The resulting dispersion was filtered through a 200 mesh screen and left no scrap. It had a total solids of 51.2 weight percent, a volume average particle size of 0.2 microns, and a pH of 2.6. Its Mn was 27,000 and its Tg, after equilibrating the polymer at 0% relative humidity for three days, was 25° C.

The first step in iminating this sample was to dilute it to 25 weight percent total solids. Then 820 grams of the polymer composition were charged to a 2 liter reaction vessel like the one described above. It was heated to 50° C. with an agitation of 350 rpm. At this point, 24 grams of a 25 weight percent aqueous propylene imine solution were added and the latex was allowed to stir for 1 hour at 50° C. After cooling, the pH was 7.0 and the appearance was that of a white, low-viscosity latex.

EXAMPLE 48 PERFORMANCE OF IMINATED POLYMER COMPOSITION

For this experiment, the performance of the iminated polymer composition of Example 47 was compared with the same polymer composition except without imination. The two polymer compositions were formulated into hairspray compositions in accordance with the procedure set forth in Examples 19 to 35 to provide hairspray compositions containing 6 weight percent copolymer, 0.10 weight percent Triton® X-100, with the balance being deionized water. The pH was adjusted to 7.5-8.0 with sodium hydroxide.

The two hairspray compositions were then evaluated for freeze-thaw stability, rinsability, drying time and whitening effect. In order to determine rinsability, about 1 gram of the hairspray composition was sprayed on a watch glass and allowed to dry for 12 hours, and then rinsed with water at 28° C. In addition, about 2.0 grams of the hairspray composition were applied to a 5.0 gram hair tress, allowed to dry for 3 hours, and washed with Rave 3 shampoo (commercially available). In order to determine drying time, about 0.25 gram of the hairspray composition was applied to a watch glass, and the time to dry at 70 percent relative humidity was recorded. The whitening effect was observed during drying. In general, whitening during drying is highly undesirable. The results of the rinsability drying time and whitening tests, along with the Freeze-Thaw Stability Factor, is set forth in Table 6 below.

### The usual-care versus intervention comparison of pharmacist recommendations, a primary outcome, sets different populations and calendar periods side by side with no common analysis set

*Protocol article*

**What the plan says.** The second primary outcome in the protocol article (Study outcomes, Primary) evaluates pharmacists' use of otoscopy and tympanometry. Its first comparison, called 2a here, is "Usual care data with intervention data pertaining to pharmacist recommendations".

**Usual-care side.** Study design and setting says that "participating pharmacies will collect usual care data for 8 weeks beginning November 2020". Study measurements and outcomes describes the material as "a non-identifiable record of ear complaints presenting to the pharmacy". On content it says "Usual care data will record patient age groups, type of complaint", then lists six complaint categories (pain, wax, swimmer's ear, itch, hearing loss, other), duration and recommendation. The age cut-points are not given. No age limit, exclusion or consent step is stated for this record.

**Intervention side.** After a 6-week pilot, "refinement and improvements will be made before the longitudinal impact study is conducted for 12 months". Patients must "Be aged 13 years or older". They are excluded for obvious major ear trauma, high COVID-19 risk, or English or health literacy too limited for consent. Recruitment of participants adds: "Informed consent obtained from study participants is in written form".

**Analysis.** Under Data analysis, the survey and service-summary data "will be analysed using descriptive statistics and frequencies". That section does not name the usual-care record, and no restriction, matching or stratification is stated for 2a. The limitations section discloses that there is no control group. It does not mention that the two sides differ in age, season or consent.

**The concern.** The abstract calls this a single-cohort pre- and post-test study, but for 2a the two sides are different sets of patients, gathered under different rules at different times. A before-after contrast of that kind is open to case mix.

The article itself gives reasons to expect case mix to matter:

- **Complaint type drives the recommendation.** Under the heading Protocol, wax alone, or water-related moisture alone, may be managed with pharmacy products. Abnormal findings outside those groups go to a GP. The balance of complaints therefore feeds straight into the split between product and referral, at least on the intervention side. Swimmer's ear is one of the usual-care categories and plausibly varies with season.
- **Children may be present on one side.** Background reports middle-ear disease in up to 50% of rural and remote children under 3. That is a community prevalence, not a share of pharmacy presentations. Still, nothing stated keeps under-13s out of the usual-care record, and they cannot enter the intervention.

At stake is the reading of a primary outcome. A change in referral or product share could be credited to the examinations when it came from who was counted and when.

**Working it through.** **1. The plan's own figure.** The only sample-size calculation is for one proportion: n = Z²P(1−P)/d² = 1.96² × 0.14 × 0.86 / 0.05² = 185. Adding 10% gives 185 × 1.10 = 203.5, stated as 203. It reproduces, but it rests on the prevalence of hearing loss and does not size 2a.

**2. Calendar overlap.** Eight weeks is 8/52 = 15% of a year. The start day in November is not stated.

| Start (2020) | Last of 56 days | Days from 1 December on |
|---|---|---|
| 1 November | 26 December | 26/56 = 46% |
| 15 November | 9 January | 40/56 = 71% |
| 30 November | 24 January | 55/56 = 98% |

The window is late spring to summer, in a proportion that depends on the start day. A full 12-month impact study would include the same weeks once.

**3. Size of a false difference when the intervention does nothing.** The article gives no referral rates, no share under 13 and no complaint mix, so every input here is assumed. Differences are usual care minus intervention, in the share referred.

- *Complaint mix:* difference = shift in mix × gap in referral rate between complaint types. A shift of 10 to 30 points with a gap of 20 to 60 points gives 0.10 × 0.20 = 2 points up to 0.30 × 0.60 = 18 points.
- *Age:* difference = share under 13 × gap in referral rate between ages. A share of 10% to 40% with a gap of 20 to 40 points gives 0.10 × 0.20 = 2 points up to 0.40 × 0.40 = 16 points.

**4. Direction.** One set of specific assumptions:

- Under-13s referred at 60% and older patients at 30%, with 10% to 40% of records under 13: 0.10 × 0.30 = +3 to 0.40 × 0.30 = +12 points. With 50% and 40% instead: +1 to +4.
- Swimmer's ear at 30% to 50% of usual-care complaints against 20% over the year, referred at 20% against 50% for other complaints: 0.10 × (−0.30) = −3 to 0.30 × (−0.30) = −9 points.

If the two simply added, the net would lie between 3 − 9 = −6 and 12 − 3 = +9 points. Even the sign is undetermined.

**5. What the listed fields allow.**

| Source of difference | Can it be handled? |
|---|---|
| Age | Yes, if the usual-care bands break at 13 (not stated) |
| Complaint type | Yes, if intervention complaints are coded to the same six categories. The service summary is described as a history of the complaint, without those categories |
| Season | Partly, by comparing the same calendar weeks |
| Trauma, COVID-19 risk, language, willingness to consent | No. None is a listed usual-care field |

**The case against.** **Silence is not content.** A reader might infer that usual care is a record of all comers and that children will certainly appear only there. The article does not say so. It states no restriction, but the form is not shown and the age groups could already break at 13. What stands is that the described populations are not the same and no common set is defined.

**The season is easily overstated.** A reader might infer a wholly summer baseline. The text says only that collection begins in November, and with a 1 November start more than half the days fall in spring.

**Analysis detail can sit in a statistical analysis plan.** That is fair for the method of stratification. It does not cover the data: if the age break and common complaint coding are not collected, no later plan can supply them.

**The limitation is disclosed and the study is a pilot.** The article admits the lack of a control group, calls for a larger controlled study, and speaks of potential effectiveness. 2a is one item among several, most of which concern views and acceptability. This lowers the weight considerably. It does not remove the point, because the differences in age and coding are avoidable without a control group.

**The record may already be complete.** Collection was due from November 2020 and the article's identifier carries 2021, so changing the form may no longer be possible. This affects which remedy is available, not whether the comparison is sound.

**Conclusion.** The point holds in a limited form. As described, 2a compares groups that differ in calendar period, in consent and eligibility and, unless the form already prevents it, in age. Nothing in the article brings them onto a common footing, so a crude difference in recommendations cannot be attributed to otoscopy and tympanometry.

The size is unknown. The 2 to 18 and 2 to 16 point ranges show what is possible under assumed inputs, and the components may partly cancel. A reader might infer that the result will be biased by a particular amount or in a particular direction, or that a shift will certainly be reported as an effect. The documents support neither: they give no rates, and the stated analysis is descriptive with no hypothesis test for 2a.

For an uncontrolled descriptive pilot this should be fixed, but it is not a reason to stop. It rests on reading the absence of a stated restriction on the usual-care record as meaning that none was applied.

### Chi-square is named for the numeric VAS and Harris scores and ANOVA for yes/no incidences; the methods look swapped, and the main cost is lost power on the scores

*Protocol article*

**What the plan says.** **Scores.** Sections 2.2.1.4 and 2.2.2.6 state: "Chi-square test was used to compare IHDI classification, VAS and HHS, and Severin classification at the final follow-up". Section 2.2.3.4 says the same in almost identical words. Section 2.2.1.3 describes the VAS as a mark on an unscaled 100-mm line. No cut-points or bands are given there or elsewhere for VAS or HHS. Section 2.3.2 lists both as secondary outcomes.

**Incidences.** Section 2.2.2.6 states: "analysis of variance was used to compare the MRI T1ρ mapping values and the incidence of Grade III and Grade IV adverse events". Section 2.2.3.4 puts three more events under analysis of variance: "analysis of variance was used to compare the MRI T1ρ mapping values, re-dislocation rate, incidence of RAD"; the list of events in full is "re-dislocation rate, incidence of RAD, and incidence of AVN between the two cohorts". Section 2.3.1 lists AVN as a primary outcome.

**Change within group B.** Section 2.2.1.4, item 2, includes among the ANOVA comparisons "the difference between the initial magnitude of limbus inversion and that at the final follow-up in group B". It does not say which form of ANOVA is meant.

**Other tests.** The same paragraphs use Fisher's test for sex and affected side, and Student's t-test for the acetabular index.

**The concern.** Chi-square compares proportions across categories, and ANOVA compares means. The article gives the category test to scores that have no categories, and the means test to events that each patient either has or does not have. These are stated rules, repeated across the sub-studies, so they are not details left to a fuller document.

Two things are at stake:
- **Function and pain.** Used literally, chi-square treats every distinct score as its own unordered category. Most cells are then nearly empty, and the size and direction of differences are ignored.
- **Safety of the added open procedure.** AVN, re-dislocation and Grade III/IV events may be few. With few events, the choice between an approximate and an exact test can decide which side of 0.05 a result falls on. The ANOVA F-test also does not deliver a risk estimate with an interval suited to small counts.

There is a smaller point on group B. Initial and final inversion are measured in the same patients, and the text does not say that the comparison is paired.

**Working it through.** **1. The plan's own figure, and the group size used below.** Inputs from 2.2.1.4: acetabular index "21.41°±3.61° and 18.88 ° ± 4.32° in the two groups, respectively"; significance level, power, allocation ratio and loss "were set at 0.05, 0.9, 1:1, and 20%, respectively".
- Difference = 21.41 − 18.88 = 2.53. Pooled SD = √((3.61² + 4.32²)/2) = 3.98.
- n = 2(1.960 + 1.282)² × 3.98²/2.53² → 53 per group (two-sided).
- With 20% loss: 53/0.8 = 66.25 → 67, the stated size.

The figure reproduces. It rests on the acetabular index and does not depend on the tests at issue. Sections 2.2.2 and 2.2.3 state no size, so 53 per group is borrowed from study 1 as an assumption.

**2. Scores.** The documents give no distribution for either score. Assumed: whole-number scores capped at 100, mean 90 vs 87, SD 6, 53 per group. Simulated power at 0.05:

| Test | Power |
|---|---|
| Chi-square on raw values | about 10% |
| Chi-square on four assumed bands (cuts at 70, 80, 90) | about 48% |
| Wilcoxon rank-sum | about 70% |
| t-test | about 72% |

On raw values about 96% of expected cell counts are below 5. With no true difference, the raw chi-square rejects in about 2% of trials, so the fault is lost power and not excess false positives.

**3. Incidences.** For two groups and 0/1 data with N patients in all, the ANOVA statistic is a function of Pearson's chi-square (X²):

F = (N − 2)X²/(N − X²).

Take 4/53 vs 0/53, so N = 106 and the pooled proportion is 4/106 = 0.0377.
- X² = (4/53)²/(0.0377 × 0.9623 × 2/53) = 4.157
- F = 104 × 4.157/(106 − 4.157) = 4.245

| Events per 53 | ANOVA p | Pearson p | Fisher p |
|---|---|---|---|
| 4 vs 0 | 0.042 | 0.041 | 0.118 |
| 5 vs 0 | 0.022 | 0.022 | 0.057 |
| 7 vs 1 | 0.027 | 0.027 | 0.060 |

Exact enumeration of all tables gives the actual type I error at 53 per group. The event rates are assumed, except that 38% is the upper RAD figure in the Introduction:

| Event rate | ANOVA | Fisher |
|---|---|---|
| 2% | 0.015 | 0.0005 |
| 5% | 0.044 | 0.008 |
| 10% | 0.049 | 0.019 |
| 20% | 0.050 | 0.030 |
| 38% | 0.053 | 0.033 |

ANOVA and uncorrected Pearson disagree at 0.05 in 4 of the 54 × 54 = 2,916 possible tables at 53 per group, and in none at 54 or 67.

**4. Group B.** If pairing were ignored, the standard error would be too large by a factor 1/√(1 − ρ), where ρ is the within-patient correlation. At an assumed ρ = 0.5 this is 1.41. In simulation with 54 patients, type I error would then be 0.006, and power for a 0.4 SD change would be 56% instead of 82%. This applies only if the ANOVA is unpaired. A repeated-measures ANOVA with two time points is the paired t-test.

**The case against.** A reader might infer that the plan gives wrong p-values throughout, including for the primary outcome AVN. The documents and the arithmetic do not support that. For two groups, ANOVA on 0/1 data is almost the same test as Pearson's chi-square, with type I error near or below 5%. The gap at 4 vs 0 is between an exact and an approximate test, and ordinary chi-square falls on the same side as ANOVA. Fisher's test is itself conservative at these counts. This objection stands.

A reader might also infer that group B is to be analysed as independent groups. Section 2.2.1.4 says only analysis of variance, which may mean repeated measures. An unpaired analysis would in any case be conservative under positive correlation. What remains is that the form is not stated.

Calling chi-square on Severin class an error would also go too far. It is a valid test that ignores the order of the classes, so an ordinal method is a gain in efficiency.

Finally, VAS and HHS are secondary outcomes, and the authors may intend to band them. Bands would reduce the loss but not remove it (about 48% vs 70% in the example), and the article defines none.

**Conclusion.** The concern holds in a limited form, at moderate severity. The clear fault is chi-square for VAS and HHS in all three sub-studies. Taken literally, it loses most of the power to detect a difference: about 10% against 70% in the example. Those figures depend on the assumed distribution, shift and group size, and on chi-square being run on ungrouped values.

TABLE 6__________________________________________________________________________Hairspray  Freeze-Thaw          Rinsability                   Drying TimeComposition  Stability Factor          Glass              Hair (minutes)                          Whitening__________________________________________________________________________HC     3       Good              Good 40     GoodHCi    3       Poor              Marginal                   50     Poor(iminated)__________________________________________________________________________

The hairspray compositions were also evaluated for combability, shine, flaking, feel and curl retention by the panelists' tests as described in Examples 19 to 35.

The results of the panelists' evaluations are set forth in Table 7 below.

              TABLE 7______________________________________Hairspray                               CurlComposition    Combability               Shine   Flaking                              Feel Retention______________________________________HS       2.4        3.9     3.9    3.9  2.9HSi      3.2        4.2     4.1    4.2  3.1______________________________________

The above data show that although the iminated polymer composition provided a hairspray composition having subjective properties slightly better than the uniminated hairspray composition, the drying time was 25 percent longer for the iminated hairspray composition and the tinsability and whitening were inferior. Thus, the deficiencies in drying time, rinsability and whitening outweigh the slight improvement observed in the subjective evaluation. Stated another way, it is seen from the data that partial imination does not significantly improve the performance of the hairspray, i.e., subjective properties: in fact it introduces serious deficiencies in rinsability, drying time and whitening effect.

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Classifications
U.S. Classification424/47, 424/70.11, 424/DIG.1, 526/318.4, 424/500, 424/DIG.2, 424/70.16, 526/909, 526/936
International ClassificationA61K8/00, A61K8/34, C08L33/08, A61K8/04, C08L33/04, C08F220/12, A61K8/31, A61K8/365, A61K8/36, A61Q5/06, A61K8/81
Cooperative ClassificationY10S526/936, Y10S424/02, Y10S526/909, Y10S424/01, A61Q5/06, A61K8/046, A61K2800/412, A61K8/8152, A61K2800/5424
European ClassificationA61K8/81K4, A61Q5/06, A61K8/04F
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Nov 9, 1998FPAYFee payment
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Dec 18, 1992ASAssignment
Owner name: AMERCHOL CORPORATION, NEW JERSEY
Free format text: ASSIGNMENT OF ASSIGNORS INTEREST.;ASSIGNORS:HATFIELD, JAMES C.;COCHRAN, STEVE I.;BASSETT, DAVID R.;AND OTHERS;REEL/FRAME:006498/0877